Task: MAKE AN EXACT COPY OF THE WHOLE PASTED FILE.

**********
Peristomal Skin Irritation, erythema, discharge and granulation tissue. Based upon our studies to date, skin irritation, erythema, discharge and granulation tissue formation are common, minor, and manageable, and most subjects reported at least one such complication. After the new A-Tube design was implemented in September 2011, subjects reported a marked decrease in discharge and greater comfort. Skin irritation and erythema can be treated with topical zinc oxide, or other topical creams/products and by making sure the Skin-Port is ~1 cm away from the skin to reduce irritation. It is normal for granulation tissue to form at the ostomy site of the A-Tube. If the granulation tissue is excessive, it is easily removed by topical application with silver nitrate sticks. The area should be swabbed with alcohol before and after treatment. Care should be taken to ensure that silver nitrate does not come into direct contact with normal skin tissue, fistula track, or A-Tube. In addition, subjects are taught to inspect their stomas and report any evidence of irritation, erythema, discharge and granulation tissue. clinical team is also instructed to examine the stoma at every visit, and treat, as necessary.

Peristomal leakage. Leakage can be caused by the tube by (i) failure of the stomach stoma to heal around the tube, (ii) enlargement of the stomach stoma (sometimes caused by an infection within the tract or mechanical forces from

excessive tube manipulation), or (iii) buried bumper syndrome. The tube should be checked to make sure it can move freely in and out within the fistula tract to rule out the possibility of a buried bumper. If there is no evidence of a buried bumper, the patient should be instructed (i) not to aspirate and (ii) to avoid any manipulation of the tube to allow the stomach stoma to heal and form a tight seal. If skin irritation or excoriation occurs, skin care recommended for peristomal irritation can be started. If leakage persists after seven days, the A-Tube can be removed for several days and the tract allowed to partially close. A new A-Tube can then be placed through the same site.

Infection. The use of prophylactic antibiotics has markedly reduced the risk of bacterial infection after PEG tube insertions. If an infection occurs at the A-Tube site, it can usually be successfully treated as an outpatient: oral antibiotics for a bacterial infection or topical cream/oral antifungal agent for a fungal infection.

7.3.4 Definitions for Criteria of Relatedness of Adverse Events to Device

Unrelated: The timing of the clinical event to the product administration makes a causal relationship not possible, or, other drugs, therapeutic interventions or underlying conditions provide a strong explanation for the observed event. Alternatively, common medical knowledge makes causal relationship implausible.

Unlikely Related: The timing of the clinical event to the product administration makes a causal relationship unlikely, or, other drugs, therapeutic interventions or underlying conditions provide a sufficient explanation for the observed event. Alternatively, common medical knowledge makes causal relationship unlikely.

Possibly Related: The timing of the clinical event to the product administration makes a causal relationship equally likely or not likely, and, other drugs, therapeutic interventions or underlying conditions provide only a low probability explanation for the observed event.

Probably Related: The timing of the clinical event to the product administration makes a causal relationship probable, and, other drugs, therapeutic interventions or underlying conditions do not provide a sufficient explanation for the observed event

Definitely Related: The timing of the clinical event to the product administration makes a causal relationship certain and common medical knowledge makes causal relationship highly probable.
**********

Peristomal Skin Irritation, erythema, discharge and granulation tissue. Based upon our studies to date, skin irritation, erythema, discharge and granulation tissue formation are common, minor, and manageable, and most subjects reported at least one such complication. After the new A-Tube design was implemented in September 2011, subjects reported a marked decrease in discharge and greater comfort. Skin irritation and erythema can be treated with topical zinc oxide, or other topical creams/products and by making sure the Skin-Port is ~1 cm away from the skin to reduce irritation. It is normal for granulation tissue to form at the ostomy site of the A-Tube. If the granulation tissue is excessive, it is easily removed by topical application with silver nitrate sticks. The area should be swabbed with alcohol before and after treatment. Care should be taken to ensure that silver nitrate does not come into direct contact with normal skin tissue, fistula track, or A-Tube. In addition, subjects are taught to inspect their stomas and report any evidence of irritation, erythema, discharge and granulation tissue. clinical team is also instructed to examine the stoma at every visit, and treat, as necessary.

Peristomal leakage. Leakage can be caused by the tube by (i) failure of the stomach stoma to heal around the tube, (ii) enlargement of the stomach stoma (sometimes caused by an infection within the tract or mechanical forces from

excessive tube manipulation), or (iii) buried bumper syndrome. The tube should be checked to make sure it can move freely in and out within the fistula tract to rule out the possibility of a buried bumper. If there is no evidence of a buried bumper, the patient should be instructed (i) not to aspirate and (ii) to avoid any manipulation of the tube to allow the stomach stoma to heal and form a tight seal. If skin irritation or excoriation occurs, skin care recommended for peristomal irritation can be started. If leakage persists after seven days, the A-Tube can be removed for several days and the tract allowed to partially close. A new A-Tube can then be placed through the same site.

Infection. The use of prophylactic antibiotics has markedly reduced the risk of bacterial infection after PEG tube insertions. If an infection occurs at the A-Tube site, it can usually be successfully treated as an outpatient: oral antibiotics for a bacterial infection or topical cream/oral antifungal agent for a fungal infection.

7.3.4 Definitions for Criteria of Relatedness of Adverse Events to Device

Unrelated: The timing of the clinical event to the product administration makes a causal relationship not possible, or, other drugs, therapeutic interventions or underlying conditions provide a strong explanation for the observed event. Alternatively, common medical knowledge makes causal relationship implausible.

Unlikely Related: The timing of the clinical event to the product administration makes a causal relationship unlikely, or, other drugs, therapeutic interventions or underlying conditions provide a sufficient explanation for the observed event. Alternatively, common medical knowledge makes causal relationship unlikely.

Possibly Related: The timing of the clinical event to the product administration makes a causal relationship equally likely or not likely, and, other drugs, therapeutic interventions or underlying conditions provide only a low probability explanation for the observed event.

Probably Related: The timing of the clinical event to the product administration makes a causal relationship probable, and, other drugs, therapeutic interventions or underlying conditions do not provide a sufficient explanation for the observed event

Definitely Related: The timing of the clinical event to the product administration makes a causal relationship certain and common medical knowledge makes causal relationship highly probable.